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Deep-Dive: Blockchain and the IoT

September 27, 2018

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Deep-Dive: Blockchain and the IoT

According to CB Insights, ICOs raised over $5 billion across nearly 800 deals in 2017. This trend has pretty much continued in 2018, with dozens of cryptocurrency projects raising funds and closing their ICOs month after month. The trend is so strong, in fact, that we have a weekly post dedicated to the top ICOs to watch each week right here on Cryptos.

Despite the funding and all the attention, however, the question still remains: where does all that money go, and where are all the life-improving products and solutions that these projects have promised to deliver?

In this new weekly segment, we will take a deep-dive into actual real-world applications of blockchain and decentralized technologies. Across the healthcare, finance, and manufacturing industries, all the way to entertainment, transportation, and everything in between, blockchain and crypto projects are revolutionizing the way the world does business.






IoT – The Internet of Things

The Internet of Things (IoT) is the network of home appliances, vehicles, machines, and other physical items that come with software, sensors, and connectivity devices that enable them to connect and exchange data between them. The internet connects computers and servers; the Internet of Things connects pretty much everything else.

It would be difficult, if not outright impossible, for companies today to be competitive without having an online presence. Similarly, the companies of tomorrow will find it hard to compete in the marketplace of the future if they do not embrace the opportunities that IoT offer for better integration of automated systems and applications physical tools and machines.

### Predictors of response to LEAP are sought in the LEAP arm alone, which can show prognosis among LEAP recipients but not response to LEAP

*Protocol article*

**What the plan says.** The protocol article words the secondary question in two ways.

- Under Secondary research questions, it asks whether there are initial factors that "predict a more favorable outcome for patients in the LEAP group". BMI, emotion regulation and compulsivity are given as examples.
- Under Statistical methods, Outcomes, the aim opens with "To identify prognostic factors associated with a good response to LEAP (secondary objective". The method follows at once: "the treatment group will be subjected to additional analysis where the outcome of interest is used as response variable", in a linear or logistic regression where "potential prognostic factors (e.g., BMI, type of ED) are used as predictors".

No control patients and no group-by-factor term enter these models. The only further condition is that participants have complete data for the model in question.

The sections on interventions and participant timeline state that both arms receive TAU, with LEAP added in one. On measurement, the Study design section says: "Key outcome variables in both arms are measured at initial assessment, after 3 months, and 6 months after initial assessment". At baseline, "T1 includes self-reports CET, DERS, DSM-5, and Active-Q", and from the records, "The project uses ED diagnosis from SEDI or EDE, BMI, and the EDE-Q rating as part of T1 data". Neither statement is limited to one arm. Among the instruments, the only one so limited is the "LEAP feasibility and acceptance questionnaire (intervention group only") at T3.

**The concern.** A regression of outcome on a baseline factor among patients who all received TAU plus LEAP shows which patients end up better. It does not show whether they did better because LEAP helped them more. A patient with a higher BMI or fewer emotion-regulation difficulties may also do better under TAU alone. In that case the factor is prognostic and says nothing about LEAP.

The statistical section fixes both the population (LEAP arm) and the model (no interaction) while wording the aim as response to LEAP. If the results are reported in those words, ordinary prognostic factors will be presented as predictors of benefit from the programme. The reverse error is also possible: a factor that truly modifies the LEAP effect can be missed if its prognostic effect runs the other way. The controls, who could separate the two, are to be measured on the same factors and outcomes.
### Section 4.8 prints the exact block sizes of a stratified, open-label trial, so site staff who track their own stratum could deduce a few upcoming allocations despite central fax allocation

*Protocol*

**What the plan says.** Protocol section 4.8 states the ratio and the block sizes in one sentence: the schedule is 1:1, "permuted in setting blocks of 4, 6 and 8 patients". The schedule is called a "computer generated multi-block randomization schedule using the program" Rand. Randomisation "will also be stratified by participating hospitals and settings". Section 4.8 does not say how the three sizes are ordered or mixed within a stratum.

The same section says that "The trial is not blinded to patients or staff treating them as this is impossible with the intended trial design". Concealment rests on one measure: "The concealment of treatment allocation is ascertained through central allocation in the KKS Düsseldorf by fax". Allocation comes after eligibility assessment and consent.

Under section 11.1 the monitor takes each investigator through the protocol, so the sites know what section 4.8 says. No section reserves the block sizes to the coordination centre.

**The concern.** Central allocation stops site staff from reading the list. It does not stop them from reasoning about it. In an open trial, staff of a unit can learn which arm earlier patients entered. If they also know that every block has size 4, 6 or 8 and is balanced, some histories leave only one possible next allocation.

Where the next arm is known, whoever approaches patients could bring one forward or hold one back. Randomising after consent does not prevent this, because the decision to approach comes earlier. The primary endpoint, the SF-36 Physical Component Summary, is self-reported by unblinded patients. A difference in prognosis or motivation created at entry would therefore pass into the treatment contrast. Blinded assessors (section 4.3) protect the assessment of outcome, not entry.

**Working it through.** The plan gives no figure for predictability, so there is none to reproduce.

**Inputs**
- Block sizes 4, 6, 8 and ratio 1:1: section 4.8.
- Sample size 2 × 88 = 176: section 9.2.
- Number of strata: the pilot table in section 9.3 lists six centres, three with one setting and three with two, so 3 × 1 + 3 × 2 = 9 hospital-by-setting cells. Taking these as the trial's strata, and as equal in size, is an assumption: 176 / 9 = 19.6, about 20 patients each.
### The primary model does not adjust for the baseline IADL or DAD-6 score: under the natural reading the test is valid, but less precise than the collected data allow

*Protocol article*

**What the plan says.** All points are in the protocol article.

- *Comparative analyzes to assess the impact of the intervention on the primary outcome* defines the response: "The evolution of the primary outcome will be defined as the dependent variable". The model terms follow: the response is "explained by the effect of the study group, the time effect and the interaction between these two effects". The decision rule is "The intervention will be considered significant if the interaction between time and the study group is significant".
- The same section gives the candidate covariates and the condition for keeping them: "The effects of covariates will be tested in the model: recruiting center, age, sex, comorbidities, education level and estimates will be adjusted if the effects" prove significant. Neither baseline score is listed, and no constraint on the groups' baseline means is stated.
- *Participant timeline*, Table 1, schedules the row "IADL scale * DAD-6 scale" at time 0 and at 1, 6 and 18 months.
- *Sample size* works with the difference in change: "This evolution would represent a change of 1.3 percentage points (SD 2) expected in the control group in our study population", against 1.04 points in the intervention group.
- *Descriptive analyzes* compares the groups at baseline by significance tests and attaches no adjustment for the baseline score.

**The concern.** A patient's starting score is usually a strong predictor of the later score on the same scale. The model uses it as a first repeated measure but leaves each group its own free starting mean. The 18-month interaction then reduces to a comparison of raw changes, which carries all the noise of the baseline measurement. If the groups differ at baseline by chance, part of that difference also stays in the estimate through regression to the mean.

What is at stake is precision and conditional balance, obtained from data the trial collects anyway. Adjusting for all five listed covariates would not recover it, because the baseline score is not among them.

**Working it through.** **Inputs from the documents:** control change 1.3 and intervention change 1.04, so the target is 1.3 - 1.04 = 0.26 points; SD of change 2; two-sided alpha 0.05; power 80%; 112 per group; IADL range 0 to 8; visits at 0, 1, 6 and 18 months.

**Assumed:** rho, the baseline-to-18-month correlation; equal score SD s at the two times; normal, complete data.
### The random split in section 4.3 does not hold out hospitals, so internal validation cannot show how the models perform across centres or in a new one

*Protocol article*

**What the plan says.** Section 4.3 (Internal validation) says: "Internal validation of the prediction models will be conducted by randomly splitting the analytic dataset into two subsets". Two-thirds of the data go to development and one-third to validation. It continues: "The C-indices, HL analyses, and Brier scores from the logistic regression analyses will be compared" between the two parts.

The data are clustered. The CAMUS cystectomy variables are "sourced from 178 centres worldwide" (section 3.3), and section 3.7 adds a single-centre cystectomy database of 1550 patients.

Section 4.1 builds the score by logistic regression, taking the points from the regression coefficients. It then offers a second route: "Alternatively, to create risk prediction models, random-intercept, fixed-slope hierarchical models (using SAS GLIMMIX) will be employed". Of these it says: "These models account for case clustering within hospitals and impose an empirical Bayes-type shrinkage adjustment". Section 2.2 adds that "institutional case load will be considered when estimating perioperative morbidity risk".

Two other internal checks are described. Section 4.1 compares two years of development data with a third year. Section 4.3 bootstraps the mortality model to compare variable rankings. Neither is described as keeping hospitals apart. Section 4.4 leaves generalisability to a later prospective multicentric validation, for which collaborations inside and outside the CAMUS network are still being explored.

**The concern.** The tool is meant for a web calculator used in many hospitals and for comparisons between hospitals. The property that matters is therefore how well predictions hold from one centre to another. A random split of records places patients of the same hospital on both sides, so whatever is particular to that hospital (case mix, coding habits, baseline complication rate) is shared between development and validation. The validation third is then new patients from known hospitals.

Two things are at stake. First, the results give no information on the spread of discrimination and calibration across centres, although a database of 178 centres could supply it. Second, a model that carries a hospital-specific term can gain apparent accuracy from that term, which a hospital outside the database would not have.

The proliferation of electronic devices in every imaginable industry is an undeniable fact. Advancements in data collection, monitoring, storing, and analysis have allowed us to take the next step in the evolution of technology, and we can now benefit from interconnected devices in new and creative ways like never before.

Not all of the IoT applications below run exclusively on the blockchain, but they are a useful case in point of just how much potential and how many synergies exist when it comes to deploying new, creative, and innovative technologies that benefit people beyond the bounds of industry, line of business, or nature of work.

Home Solutions

Amazon Echo and the Nest thermostat are two examples of hundreds of products on the market that connect users and devices in useful and meaningful ways. As an example, Alexa, Amazon Echo’s voice assistant, can be instructed to perform a wide range of functions, such as playing music, providing weather reports, fetching sports scores, calling an Uber, and more.

Another interesting IoT application is the Hue lighting range from Philips. These are web-enabled lights that can be used as data displays. They can even be programmed, for example, to glow red when your ride is a few minutes away. Other applications include reducing electricity consumption (since they can automatically turn on or off depending on whether or not someone is in the room) and in home security (by turning lights on and off based on a pre-set schedule or sequence).

Wearables